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Wokingham in Surrey named healthiest place in England – what’s its secret?

Voice Of EU



A cursory glance at the map shows Wokingham marooned between sprawling Reading and the ‘new town’ of Bracknell, which, to outsiders, is a maze of mini-roundabouts and modern office blocks of the kind that has Prince Charles spluttering over his organic muesli.

What’s more, spaghetti junction number 10 of the M4 is practically in shouting distance, and London less than 40 miles away. 

But, even so, Wokingham, in Berkshire, has just been named the healthiest place in England.

Thriving: Bustling Wokingham Market is held three days a week. The Berkshire town has just been named the healthiest place in England

Thriving: Bustling Wokingham Market is held three days a week. The Berkshire town has just been named the healthiest place in England

Factors taken into account include: prevalence of cancer, heart disease and dementia; risk of diabetes, obesity and high blood pressure; plus other considerations such as affordability of housing, local transport, neighbourhood noise, eduction and opportunities for young people.

Wokingham (population 47,000) came out overall on top, followed by Richmond Upon Thames and Windsor & Maidenhead, according to England’s Health Index, published by the Office for National Statistics and Lane Clark & Peacock, a financial services company.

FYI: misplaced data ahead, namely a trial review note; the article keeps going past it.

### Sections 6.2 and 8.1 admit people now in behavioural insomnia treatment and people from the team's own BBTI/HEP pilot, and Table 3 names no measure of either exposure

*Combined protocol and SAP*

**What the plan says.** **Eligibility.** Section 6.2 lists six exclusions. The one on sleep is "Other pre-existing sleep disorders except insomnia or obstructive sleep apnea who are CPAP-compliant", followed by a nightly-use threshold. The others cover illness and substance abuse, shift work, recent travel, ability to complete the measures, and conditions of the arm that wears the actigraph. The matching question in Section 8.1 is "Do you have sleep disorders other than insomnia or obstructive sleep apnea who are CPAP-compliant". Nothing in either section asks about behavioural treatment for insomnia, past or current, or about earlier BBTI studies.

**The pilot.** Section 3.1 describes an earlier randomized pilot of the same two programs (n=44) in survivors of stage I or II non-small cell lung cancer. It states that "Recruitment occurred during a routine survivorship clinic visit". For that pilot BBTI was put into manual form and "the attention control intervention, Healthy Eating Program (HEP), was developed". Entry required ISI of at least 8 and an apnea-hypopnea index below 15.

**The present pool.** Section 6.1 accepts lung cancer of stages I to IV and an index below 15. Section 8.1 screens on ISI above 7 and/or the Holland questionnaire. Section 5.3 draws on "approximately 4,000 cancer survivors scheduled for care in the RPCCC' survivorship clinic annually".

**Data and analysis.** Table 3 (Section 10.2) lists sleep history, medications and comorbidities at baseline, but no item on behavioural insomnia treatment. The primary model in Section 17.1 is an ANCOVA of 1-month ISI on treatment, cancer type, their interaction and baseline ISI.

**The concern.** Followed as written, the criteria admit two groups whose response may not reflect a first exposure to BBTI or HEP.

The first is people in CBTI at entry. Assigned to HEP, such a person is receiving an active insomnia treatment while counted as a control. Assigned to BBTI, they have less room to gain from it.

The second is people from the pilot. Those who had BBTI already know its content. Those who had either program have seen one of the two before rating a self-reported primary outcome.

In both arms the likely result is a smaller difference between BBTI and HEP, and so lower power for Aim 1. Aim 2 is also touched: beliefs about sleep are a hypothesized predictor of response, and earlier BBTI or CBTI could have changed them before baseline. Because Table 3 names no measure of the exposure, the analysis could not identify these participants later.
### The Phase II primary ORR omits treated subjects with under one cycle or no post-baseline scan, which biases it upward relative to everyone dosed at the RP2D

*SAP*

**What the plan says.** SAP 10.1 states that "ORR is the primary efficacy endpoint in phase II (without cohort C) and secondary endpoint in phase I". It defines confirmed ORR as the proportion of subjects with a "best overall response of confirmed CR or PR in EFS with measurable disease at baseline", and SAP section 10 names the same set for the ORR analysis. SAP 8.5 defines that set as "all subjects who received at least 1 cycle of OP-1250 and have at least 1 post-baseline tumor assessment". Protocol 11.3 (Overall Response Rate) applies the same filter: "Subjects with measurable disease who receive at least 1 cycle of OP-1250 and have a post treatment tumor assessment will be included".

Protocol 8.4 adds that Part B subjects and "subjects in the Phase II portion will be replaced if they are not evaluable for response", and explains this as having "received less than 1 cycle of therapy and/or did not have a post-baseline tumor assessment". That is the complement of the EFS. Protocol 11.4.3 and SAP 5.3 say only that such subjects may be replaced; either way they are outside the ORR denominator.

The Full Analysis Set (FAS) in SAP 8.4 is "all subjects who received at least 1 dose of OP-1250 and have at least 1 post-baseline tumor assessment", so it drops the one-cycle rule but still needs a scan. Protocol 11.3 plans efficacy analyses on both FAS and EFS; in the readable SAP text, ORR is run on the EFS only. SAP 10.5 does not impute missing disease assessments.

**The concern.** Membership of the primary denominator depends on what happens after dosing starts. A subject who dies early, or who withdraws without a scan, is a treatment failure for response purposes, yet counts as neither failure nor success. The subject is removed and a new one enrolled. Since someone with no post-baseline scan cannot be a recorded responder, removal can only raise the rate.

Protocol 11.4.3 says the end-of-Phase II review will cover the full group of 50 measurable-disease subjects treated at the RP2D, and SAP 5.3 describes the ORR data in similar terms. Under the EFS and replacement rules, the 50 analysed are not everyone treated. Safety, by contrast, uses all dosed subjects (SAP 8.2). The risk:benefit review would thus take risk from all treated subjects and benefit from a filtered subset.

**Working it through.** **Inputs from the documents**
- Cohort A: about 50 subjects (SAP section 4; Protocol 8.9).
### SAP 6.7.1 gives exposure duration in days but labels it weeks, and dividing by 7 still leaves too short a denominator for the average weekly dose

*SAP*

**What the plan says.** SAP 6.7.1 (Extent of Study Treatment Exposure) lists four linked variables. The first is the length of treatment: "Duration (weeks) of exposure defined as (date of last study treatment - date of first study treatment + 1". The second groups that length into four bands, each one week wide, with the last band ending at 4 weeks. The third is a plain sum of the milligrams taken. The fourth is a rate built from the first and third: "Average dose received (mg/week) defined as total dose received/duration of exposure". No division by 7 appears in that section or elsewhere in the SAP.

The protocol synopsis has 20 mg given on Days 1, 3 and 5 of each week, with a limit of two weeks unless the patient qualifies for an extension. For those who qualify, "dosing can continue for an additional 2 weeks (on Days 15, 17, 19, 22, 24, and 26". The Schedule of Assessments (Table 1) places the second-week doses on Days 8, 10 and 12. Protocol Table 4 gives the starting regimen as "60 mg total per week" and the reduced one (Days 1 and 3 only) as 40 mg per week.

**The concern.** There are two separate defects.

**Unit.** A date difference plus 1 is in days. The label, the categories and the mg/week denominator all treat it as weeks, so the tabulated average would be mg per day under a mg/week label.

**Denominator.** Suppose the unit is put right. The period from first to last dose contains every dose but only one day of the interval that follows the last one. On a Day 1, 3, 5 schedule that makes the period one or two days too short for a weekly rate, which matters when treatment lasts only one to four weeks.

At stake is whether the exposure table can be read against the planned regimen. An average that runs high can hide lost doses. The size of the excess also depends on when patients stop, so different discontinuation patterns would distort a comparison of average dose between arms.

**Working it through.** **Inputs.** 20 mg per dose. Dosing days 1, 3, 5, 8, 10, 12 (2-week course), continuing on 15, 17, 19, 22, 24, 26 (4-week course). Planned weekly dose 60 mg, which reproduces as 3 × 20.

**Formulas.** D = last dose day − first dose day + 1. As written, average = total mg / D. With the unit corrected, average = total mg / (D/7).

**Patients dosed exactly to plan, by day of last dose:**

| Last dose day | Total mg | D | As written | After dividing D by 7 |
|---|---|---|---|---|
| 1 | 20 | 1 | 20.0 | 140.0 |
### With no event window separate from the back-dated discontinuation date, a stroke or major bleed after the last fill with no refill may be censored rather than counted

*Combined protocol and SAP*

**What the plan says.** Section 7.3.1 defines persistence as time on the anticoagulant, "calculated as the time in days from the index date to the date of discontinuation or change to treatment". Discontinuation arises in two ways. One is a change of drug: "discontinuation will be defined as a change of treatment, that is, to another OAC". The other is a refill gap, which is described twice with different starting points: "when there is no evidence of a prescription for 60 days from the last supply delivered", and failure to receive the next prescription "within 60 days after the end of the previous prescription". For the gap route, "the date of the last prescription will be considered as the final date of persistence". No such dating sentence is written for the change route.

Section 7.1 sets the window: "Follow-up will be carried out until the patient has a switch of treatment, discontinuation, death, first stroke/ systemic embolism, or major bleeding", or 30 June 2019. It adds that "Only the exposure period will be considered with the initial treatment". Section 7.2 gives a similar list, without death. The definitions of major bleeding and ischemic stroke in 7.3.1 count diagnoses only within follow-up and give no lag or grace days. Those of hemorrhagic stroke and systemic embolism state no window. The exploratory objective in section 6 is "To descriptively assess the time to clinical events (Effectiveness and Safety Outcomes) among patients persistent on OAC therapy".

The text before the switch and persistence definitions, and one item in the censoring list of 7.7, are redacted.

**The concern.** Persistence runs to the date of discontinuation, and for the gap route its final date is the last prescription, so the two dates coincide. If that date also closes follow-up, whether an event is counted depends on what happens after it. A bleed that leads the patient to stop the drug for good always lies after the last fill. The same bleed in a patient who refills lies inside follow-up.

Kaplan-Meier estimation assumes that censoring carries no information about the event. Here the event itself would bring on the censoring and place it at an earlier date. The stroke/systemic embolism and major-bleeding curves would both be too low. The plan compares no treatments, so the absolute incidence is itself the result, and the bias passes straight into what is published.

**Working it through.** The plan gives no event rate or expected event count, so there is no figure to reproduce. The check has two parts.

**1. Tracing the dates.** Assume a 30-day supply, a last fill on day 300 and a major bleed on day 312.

It is claimed to be the first composite health index in the world. Which is good news for Wokingham, but not so good for Blackpool and Kingston upon Hull, the latter second from the bottom on the list just ahead of the Lancashire seaside town.

Government ministers have encouraged the index as a means of assessing the impact of their policies on general well-being.

‘It isn’t perfect,’ says Jo Bibby, of the Health Foundation charity, ‘but it does provide a way of taking a rounded view of aspects of society that need to be improved if we want a healthier population.’

It’s not the first time Wokingham has taken a bow. In 2012 it was hailed as the most desirable place in England and Wales to bring up a family, taking in the quality of schools, childcare provision, cost of living, crime levels and property affordability.

‘It’s a happy middle ground between rural and urban life,’ says Sarah Hood, from Romans estate agent, based in the town centre near the Town Hall, built in 1860 in Gothic style. ‘I would say you pay a premium to be here as it offers something for every age group.’

No one is pretending that Wokingham is top of the league for history or culture — although it was known at one time for its bell foundry, which supplied a host of churches across southern England, and during the Tudor period it was renowned as a producer of silk.

Famous sons and daughters include the singer Will Young and the 2012 Olympic rowing gold medalist Anna Watkins.

In 2010, the local council set up a business to manage a £100 million regeneration project in the town centre and this appears to have paid dividends. 

One big success was the conversion of an old car park into Peach Place, home to independent shops, restaurants and cafes.